Last month, a LAN outage at LAX shut down the airport, stranding thousands of passengers for up to nine hours. Shortly after, a massive Skype outage was caused by a software bug that was triggered by a large number of customers downloading the software, then rebooting their computers. Then, AT&T's EDGE network for wireless data had an outage.
These are just some recent examples of network outages and the inconvenience they can cause, especially if they're not attended to in a timely manner. They also highlight the need for systems that can diagnose network problems and cut down the mean time to repair (MTTR).
A recent study conducted by application and network performance management vendor NetScout Systems Inc. found that many companies are taking too long to diagnose and fix network performance problems. The study, which polled 284 users, found that 75.9% of IT managers typically hear about performance issues from irritated end users who call the help desk.
"We're still finding a lot of problems that come to light when users complain," said Eileen Haggerty, NetScout's director of solutions marketing. "We need to get ahead of these problems."
Haggerty said companies are failing to get ahead of performance issues because they lack IT resources, meaning that network spending is increasing but the number of people managing the network and applications is staying level.
"You're getting more complexity and [fewer] people," she said. "They're going to have to add more visibility [into network performance problems] and more automation of problem detection."
Adding to the problem is the apparent lack of communication between application and networking groups, Haggerty said. The study found that more than 25% of network managers view the relationship between the applications and network groups within their organizations as "slightly or moderately adversarial." She said companies need performance management solutions that bring various IT groups together to discuss performance issues, instead of pointing the finger when a problem occurs.
"These problems can affect business and revenue," she said, adding that respondents are "ending up having to prove it was not the network" causing the problem. In-fighting, she said, can lead to more problems and time wasted trying to solve them.
And fixing network problems and reducing the time it takes to do so is top of mind for upper management, according to the study's findings. Respondents were quick to point out that upper management is expecting them to resolve network and application-related issues more swiftly. Twenty-three percent of respondents have a management by objectives (MBO) on MTTR. From January 2006 to earlier this year, that number increased by a whopping 272%.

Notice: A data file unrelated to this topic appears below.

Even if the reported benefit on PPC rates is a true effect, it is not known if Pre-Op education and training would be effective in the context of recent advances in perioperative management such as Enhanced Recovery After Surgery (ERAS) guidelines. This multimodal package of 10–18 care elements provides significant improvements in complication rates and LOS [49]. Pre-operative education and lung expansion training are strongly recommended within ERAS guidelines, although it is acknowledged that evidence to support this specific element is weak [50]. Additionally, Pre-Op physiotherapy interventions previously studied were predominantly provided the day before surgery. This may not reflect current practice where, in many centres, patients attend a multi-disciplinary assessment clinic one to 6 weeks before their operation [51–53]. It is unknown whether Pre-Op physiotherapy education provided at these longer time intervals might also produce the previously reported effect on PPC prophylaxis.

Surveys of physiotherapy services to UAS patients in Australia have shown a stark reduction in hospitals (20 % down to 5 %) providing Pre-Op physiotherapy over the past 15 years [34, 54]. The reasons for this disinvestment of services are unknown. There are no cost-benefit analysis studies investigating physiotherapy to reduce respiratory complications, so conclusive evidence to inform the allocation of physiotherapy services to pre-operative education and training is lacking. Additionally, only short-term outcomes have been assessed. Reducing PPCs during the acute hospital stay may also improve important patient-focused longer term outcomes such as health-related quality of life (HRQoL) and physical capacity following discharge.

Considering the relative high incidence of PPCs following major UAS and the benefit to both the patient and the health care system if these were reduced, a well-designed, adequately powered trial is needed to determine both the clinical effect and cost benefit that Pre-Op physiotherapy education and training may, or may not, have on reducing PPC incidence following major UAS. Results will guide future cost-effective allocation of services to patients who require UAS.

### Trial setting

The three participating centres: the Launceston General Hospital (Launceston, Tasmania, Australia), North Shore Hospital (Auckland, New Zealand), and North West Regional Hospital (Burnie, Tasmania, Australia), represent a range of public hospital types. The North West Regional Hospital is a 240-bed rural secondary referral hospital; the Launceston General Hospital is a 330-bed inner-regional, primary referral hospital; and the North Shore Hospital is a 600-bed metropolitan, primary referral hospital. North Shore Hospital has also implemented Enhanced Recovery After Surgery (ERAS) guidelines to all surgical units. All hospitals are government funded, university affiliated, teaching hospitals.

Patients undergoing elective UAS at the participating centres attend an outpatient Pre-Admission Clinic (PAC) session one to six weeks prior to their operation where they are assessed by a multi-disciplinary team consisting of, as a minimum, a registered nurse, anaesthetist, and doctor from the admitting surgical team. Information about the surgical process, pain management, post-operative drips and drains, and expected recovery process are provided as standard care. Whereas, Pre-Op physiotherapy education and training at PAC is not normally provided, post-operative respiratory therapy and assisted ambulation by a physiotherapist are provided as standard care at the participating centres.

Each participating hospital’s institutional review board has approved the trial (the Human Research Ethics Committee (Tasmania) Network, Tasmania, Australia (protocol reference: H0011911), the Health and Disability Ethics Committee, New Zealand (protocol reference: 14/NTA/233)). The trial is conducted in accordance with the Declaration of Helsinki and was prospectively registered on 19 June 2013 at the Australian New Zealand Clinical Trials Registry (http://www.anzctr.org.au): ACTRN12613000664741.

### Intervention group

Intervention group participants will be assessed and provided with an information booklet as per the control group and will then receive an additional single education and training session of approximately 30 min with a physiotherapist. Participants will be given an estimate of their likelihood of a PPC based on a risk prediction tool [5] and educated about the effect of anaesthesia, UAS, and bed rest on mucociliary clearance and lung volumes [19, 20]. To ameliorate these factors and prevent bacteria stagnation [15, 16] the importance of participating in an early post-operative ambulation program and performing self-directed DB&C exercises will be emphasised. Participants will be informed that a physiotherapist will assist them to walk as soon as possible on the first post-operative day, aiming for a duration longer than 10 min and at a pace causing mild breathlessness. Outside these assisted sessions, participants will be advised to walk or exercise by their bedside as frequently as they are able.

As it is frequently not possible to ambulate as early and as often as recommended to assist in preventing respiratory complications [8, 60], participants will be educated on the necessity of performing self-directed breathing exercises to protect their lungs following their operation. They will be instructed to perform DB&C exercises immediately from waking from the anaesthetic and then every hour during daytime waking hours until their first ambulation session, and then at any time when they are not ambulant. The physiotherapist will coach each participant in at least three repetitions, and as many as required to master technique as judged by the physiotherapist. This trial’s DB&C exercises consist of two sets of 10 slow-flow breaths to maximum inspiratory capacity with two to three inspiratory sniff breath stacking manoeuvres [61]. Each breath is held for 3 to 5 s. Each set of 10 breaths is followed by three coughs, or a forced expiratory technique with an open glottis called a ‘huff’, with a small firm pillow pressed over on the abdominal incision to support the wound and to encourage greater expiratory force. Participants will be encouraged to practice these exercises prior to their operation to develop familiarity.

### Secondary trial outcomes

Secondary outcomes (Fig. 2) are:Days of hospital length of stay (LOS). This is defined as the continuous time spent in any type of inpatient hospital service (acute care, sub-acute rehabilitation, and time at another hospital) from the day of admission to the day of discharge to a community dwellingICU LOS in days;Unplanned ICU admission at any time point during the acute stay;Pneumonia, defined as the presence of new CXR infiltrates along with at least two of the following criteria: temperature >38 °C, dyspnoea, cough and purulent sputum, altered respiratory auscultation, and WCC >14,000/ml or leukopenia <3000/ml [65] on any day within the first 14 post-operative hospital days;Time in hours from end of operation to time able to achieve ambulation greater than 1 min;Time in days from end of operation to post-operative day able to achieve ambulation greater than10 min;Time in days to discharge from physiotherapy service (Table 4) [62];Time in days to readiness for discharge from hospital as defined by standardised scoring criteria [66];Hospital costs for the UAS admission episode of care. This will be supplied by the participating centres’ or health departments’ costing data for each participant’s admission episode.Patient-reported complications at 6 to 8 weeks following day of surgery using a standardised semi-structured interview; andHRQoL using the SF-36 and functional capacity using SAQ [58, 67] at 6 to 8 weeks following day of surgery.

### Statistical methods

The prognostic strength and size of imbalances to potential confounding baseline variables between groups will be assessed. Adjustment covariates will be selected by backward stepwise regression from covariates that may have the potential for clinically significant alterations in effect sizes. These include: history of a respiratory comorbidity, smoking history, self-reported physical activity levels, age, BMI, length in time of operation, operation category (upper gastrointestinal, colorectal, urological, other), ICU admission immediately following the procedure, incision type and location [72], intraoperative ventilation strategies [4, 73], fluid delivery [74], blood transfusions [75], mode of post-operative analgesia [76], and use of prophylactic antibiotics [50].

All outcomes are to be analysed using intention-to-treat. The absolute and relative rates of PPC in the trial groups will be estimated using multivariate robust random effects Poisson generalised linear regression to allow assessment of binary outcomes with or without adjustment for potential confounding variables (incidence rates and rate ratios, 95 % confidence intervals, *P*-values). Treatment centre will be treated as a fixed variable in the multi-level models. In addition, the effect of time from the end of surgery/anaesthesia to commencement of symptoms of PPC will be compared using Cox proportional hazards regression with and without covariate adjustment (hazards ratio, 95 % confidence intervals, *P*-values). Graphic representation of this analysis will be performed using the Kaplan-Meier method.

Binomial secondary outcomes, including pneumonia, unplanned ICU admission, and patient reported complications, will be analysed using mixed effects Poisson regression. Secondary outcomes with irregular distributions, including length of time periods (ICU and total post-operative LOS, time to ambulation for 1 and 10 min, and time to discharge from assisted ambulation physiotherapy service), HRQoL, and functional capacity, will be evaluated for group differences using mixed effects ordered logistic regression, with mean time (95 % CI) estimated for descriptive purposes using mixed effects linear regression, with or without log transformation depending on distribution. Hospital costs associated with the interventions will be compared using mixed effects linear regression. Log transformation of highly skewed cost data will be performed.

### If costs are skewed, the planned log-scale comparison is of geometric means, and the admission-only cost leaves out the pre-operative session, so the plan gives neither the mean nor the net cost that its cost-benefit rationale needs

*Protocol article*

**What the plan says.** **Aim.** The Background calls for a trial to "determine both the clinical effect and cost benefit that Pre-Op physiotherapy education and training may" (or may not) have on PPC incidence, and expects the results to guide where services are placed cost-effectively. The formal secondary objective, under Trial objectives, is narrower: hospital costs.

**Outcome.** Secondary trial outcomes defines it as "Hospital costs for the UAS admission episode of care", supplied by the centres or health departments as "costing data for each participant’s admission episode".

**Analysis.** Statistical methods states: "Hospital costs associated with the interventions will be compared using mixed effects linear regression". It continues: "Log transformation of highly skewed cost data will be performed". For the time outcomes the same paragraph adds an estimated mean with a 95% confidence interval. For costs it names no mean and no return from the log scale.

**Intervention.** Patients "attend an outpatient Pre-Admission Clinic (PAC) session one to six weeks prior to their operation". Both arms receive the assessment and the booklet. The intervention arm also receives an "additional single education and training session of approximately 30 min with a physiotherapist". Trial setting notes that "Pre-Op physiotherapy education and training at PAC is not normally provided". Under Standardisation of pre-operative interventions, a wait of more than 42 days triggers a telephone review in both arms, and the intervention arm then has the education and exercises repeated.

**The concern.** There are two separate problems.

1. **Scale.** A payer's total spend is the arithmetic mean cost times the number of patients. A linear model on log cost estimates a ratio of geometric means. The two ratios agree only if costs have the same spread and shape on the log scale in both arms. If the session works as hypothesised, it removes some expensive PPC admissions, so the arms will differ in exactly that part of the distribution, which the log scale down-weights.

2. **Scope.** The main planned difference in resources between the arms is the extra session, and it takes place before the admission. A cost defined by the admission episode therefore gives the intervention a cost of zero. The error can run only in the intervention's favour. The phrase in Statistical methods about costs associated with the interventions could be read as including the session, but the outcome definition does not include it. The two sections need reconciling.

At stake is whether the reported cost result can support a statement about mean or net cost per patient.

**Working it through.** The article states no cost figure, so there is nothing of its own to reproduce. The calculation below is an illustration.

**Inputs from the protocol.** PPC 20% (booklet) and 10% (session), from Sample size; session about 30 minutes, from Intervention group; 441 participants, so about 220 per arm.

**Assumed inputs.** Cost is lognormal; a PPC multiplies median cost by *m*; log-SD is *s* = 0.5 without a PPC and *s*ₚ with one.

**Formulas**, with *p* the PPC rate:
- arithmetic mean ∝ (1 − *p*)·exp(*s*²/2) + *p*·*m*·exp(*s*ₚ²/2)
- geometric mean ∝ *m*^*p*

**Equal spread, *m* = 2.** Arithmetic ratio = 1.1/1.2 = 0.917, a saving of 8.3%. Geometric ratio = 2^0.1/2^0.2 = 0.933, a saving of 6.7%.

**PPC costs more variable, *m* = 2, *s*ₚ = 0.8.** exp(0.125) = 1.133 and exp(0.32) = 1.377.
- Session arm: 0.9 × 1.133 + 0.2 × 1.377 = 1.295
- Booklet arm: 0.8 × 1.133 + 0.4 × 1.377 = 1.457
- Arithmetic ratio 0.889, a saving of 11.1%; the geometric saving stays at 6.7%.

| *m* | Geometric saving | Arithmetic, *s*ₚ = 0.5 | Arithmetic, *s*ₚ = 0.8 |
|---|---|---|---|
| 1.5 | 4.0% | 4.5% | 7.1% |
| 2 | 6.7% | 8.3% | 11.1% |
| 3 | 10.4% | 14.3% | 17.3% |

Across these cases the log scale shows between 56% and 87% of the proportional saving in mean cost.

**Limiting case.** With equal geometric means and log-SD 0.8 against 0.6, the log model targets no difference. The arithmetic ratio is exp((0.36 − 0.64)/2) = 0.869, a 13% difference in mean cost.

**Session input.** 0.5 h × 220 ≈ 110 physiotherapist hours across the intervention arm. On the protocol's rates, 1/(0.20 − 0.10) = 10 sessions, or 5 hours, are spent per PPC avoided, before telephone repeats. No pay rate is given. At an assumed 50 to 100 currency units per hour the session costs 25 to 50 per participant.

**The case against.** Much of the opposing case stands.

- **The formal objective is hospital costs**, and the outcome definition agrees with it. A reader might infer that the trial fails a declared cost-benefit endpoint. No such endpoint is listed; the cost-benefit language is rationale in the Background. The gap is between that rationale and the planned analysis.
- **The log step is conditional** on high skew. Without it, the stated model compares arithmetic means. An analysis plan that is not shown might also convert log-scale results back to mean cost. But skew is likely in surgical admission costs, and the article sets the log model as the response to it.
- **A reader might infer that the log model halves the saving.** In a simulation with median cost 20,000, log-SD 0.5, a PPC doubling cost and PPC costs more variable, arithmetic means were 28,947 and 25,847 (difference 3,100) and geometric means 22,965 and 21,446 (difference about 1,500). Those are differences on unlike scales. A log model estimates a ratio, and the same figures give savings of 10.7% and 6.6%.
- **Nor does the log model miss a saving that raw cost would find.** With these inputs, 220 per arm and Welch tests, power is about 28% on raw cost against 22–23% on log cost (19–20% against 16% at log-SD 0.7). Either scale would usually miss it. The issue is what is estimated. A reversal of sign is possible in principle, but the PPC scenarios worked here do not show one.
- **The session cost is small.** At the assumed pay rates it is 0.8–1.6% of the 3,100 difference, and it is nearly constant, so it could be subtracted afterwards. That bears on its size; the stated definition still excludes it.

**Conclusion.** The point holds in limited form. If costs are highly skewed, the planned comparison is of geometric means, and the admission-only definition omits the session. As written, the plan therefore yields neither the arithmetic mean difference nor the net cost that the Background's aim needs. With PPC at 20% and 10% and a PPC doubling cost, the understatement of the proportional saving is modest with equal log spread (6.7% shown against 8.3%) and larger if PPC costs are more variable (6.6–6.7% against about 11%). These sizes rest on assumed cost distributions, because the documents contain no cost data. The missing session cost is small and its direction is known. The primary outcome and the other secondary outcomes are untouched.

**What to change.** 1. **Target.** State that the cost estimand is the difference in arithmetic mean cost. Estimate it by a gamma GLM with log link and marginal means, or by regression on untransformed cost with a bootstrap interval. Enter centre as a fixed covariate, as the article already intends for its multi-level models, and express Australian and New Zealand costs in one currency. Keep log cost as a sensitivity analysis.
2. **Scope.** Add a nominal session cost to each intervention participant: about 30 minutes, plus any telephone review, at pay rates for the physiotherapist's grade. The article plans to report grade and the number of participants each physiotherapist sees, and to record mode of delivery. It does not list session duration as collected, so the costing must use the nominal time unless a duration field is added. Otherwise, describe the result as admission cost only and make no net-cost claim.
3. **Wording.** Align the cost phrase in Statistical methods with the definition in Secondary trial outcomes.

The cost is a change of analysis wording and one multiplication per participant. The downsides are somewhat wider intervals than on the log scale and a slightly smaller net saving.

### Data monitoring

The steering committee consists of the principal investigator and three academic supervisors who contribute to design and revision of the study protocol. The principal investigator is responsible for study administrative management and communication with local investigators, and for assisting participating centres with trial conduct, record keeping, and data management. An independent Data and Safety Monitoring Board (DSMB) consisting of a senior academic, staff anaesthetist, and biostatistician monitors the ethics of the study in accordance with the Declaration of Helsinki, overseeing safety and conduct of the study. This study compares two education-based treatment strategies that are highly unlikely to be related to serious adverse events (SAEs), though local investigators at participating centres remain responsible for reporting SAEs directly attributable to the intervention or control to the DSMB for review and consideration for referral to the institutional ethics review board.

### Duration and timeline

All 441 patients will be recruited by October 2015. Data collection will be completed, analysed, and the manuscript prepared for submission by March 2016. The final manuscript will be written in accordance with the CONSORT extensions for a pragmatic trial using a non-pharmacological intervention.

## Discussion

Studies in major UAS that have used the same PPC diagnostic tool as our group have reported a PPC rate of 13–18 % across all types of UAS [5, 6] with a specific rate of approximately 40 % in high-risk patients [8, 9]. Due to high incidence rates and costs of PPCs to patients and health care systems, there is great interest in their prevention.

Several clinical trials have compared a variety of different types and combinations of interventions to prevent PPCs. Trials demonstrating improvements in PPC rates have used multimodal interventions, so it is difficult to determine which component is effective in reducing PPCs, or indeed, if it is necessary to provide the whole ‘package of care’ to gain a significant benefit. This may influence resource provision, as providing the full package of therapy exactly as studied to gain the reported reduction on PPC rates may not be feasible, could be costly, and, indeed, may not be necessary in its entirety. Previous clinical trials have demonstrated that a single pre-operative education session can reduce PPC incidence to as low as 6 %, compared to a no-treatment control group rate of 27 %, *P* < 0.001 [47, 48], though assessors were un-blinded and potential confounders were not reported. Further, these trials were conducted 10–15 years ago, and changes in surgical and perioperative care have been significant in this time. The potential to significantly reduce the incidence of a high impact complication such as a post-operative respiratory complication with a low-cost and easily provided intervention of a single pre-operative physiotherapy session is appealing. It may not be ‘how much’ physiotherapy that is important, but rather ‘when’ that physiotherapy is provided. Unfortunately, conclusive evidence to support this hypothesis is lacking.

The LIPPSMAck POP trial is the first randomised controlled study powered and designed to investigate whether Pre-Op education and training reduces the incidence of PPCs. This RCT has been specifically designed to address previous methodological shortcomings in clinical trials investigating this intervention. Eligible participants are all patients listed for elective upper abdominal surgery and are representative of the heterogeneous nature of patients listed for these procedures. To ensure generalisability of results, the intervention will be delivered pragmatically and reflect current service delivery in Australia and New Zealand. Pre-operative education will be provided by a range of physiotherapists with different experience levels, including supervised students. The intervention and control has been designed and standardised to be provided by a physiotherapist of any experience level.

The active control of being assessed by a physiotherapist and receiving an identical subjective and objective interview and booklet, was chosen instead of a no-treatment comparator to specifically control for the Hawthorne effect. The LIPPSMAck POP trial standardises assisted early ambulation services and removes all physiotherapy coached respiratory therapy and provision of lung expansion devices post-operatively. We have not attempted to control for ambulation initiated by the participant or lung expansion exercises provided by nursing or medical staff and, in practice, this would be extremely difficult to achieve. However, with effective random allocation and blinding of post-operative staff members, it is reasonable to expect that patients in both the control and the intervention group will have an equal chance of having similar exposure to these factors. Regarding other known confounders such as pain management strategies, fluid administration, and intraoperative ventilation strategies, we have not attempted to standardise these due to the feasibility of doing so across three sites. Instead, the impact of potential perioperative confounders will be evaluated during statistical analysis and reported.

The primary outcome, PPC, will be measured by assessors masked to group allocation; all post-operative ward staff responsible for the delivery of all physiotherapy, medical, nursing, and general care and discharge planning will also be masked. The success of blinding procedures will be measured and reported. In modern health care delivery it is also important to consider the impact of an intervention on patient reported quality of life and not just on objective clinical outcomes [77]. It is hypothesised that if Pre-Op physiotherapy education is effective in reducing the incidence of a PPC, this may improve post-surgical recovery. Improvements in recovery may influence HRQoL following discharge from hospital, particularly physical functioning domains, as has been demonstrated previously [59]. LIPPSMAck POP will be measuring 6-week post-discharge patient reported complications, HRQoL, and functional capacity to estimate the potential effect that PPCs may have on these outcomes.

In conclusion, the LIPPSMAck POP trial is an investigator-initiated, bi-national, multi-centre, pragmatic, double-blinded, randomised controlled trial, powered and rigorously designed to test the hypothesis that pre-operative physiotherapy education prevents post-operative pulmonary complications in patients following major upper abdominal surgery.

The increase in MBO rates illustrates that more network managers are being asked to formally report on their ability to address performance problems, Haggerty said, so they need reliable reporting functions.
The study also revealed that more companies are implementing some level of quality of service (QoS) to ensure that applications are running correctly across the network, in hopes of avoiding performance problems. Eighty-three percent of organizations polled reported that they have either implemented QoS policies or plan to do so over the next year. More than one third, 36.4%, said the primary reason for implementing QoS was to gain a handle on VoIP traffic, while another 31.8% said they use QoS as part of a WAN services offering or to support VoIP over an MPLS WAN.
Gary Abbott, network capacity planner and technology adviser with InterContinental Hotel Group (IHG), said that his company at one time relied on user complaints to determine when the network was suffering performance problems.
"We spent many years doing it the good old-fashioned way, which is waiting for the phone to ring," Abbott said. "The process was very time consuming."
Abbott said he considered upping the bandwidth, but "if you have machines that are acting abnormally, you can't fix it by throwing bandwidth at it."
Using NetScout's nGenius suite of monitoring tools, Abbott can alleviate the pain of the past. He no longer worries that the phone will ring with complaints about network slowdowns. Now, he said, when new applications are being rolled out, he watches to see what the traffic will do, which allows him to plan for capacity and ensure a successful rollout.
Abbott recalled a recent incident where certain services would blast 160 Mbps of data at one another once an hour. The massive blast of data would slow network and application performance to a crawl. In seconds, he was able to spot the issue and look at the main network arteries to pinpoint the problem. In the past, it could have taken an entire workday to trace the source of the trouble.
Now, Abbott said, IHG has a number of large screens that he watches to keep tabs on his most important network arteries. After watching them for a short time, he said, "you have a feel for what normal is" and can detect problems as they pop up, or just before.
"I added baselines so I can see normal," he said. "In that case I saw the spikes showing up and found who the talkers were -- the two servers blasting data to each other. I scheduled a restart of the boxes and the spikes went bye-bye. It took a couple of calls and sending out a chart, but the old way would've taken forever. I don't think I spent an hour on the entire thing."
Moving forward, Abbott has put together a methodology to review reports and discover problems. He advises others to do the same.
"You must look at reports to find actionable items," Abbott said. "You have to figure out ways to minimize the time it takes to solve a problem and make that a part of your day. You have to catch things. You have to predict the future, defeat space and time, and change the speed of light."